While not yet an oil producer, promising prospects have drawn in the usual suspects. At a dinner table to thank higher powers for the good fortune of oil in May this year, President Yoweri Museveni sat next to Heritage Oil’s Tony Buckingham. Anyone with an Internet connection will learn interesting things about Mr Buckingham. (Sunday Monitor)
On August 3, the Congolese army
killed British oil contractor Carl Nefdt in a pre-dawn raid on a barge
operated by Canada’s Heritage Oil Corp., one of two companies looking
to exploit oil in the wider Albertine Graben. The Congolese claimed the barge was on their side of the lake. The Ugandans say that is not true. (Monuc.org)
According to the Monitor, the episode hasn’t done Heritage’s interests in the region any harm at all.
After the Uganda-DRC standoff, Heritage appears to have emerged stronger. Sources say it is now getting better cooperation from Joseph Kabila’s government (in the face of threats by Uganda to re-enter). Before this, Heritage had made it publicly known that Kinshasa was at best dilly dallying about activating the exploration concession agreement it signed with Kinshasa. Think about this.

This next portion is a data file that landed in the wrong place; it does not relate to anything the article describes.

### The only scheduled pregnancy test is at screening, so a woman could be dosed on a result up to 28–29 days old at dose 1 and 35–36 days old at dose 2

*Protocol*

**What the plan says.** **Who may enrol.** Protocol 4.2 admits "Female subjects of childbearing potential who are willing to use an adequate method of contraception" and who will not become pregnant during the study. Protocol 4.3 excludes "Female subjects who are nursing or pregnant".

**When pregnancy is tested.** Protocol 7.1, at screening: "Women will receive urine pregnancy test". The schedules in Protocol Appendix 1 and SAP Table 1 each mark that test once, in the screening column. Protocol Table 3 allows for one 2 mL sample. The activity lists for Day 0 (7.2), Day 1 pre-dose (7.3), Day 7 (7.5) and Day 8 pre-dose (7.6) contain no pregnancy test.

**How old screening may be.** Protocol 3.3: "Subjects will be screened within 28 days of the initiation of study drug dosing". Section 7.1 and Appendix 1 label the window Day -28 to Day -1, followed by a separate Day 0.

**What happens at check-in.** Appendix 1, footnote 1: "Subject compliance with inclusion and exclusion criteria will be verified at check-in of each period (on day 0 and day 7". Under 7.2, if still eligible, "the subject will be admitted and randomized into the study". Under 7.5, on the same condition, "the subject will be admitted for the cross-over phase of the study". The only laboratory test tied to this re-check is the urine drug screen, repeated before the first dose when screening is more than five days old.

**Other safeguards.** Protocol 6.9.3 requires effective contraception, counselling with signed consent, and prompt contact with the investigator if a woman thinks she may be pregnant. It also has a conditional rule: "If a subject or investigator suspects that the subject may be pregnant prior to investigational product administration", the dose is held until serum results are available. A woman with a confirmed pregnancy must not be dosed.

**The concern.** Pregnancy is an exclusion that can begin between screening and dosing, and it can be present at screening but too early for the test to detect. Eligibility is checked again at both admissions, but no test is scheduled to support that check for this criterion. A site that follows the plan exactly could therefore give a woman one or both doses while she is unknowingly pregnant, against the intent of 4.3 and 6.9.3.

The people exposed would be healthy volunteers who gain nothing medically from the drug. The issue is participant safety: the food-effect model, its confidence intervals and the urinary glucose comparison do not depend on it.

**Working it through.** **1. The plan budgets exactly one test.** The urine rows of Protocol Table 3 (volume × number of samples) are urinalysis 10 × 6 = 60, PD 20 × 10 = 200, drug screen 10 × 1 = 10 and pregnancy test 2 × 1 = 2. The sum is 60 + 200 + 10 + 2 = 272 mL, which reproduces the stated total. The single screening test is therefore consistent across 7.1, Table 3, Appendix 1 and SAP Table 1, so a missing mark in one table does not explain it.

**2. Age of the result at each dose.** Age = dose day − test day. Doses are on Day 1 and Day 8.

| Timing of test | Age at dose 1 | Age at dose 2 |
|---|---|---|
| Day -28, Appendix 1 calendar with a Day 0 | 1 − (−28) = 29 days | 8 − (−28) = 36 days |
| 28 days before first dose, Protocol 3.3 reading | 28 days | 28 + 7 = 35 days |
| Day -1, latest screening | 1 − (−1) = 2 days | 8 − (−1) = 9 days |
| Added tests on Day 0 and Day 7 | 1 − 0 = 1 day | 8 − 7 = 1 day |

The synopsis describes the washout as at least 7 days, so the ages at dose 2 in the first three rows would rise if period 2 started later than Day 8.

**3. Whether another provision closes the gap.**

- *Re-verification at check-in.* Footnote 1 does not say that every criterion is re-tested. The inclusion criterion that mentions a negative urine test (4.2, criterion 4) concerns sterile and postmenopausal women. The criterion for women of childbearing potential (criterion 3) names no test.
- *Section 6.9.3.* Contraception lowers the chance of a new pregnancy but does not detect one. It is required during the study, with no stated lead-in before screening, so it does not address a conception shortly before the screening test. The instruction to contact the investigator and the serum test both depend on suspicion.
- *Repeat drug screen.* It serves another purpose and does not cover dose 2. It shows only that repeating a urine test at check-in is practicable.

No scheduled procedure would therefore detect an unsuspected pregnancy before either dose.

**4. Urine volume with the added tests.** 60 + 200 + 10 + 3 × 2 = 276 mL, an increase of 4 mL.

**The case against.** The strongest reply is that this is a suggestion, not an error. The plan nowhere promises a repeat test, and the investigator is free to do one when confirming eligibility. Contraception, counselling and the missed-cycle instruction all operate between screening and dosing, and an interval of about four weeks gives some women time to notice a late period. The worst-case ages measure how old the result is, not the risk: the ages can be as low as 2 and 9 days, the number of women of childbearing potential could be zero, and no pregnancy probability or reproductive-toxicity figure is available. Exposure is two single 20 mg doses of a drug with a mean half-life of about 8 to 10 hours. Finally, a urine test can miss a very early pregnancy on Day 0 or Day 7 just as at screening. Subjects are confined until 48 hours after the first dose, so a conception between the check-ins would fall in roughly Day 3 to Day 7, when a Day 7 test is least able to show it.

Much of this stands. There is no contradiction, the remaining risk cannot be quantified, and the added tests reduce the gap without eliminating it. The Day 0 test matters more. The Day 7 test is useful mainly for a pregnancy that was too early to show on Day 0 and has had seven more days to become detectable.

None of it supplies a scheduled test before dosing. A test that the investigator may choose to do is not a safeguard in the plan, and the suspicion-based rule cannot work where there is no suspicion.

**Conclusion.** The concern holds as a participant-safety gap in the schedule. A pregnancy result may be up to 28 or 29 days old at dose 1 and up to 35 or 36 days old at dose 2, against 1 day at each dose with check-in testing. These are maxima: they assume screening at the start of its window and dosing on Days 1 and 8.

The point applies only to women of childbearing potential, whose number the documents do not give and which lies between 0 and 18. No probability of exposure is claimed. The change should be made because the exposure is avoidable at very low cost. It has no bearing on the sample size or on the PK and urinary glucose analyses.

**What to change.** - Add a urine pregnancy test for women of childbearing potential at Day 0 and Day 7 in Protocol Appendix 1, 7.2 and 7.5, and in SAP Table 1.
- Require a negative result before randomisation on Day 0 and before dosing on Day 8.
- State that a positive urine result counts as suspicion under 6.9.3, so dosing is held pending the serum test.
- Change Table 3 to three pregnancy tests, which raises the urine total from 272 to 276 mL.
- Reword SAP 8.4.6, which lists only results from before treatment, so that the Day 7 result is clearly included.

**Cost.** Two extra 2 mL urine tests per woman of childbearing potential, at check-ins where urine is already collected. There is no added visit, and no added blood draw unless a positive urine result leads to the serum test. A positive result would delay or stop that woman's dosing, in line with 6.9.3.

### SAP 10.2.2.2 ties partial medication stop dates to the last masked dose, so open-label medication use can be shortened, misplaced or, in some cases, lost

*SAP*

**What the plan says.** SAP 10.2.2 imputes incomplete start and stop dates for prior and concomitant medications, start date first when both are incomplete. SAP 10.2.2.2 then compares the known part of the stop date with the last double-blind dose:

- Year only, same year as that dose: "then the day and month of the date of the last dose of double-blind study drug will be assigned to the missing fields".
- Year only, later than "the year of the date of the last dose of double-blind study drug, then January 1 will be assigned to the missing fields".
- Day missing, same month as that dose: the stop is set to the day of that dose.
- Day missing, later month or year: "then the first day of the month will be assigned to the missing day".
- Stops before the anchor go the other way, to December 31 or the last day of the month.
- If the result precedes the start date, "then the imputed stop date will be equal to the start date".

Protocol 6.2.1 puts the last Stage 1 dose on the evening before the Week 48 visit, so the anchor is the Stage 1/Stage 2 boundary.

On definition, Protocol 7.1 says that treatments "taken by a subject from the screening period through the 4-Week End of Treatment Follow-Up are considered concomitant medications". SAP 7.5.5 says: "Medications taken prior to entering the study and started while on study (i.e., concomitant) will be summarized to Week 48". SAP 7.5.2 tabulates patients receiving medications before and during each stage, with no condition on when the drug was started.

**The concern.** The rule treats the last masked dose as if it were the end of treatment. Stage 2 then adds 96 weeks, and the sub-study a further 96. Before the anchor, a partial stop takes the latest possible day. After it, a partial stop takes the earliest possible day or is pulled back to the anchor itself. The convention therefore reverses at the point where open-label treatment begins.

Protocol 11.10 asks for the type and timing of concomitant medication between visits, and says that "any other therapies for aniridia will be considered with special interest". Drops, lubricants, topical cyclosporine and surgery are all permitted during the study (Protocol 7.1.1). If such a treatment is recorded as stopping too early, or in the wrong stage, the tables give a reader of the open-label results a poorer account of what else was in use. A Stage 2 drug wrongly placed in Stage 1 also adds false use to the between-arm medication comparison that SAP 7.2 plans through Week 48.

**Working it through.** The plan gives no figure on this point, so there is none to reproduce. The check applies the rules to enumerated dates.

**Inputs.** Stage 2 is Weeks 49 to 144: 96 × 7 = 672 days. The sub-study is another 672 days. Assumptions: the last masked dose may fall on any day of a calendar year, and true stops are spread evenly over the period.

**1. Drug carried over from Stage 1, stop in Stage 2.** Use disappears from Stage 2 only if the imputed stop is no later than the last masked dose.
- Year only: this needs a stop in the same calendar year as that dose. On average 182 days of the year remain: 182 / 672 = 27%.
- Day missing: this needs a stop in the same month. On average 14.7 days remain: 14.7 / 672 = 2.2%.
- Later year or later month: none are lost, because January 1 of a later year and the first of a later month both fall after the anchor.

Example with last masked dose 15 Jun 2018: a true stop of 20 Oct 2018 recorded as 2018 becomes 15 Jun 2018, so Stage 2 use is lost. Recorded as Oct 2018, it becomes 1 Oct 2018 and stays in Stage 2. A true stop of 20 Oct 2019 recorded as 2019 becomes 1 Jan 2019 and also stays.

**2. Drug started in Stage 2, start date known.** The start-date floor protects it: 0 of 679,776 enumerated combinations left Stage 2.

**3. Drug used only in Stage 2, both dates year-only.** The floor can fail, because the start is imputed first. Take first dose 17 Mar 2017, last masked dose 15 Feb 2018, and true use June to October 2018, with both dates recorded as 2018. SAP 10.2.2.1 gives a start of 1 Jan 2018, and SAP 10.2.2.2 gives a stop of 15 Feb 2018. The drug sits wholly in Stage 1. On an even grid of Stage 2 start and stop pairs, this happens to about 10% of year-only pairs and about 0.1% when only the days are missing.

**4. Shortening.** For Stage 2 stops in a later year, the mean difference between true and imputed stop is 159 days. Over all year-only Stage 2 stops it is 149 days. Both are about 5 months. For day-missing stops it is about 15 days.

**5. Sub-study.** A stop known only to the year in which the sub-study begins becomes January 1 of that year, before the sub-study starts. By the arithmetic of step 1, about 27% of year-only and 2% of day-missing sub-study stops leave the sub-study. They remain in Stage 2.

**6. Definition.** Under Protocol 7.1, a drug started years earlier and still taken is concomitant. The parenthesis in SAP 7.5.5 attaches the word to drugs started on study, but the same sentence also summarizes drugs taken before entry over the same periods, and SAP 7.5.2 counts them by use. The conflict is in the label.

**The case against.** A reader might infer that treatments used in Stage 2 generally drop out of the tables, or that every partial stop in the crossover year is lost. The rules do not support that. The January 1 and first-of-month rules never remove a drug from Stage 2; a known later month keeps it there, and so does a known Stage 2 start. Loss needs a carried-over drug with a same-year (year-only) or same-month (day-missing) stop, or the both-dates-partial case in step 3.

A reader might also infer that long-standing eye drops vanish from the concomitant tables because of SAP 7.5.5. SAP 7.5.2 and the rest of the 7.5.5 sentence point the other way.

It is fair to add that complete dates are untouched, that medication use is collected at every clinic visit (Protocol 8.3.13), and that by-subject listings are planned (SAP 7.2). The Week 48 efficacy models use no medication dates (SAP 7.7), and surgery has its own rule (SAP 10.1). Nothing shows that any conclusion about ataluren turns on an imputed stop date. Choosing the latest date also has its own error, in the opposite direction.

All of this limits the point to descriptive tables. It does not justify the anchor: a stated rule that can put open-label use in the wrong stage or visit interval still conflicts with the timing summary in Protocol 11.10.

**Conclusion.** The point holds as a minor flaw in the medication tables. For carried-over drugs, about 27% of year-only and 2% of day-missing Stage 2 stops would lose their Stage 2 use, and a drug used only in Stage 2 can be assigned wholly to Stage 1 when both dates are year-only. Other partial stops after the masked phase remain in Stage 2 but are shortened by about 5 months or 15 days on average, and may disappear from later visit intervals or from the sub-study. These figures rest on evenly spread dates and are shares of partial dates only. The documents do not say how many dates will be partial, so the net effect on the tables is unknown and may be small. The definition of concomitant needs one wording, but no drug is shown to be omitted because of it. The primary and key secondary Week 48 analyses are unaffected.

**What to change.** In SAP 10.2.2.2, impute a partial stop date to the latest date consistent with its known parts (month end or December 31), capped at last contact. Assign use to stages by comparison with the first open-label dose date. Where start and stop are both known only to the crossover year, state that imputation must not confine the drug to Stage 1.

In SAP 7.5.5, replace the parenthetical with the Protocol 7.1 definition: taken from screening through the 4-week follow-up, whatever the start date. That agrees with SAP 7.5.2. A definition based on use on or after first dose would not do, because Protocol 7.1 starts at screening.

However, If Uganda’s sabre-rattling has paid off for Heritage, why has it’s main partner in the Lake Albert area, Ireland’s Tullow Oil, had a contract cancelled by the Congolese government?
Tullow Oil Plc’s exploration contract
in the Democratic Republic of Congo will be canceled after the
government found irregularities in the agreement, said
Hydrocarbons Minister Lambert Mende. Tullow’s stock fell.
Tullow said the agreement was valid and legally binding and
offered to double its signing bonus as a gesture of goodwill. The
London-based company and Canadian partner, Heritage Oil Corp.,
have been awaiting a decree from Congo’s President Joseph Kabila
to allow them to start drilling on two blocks on Lake Albert on
the Ugandan border. (Bloomberg)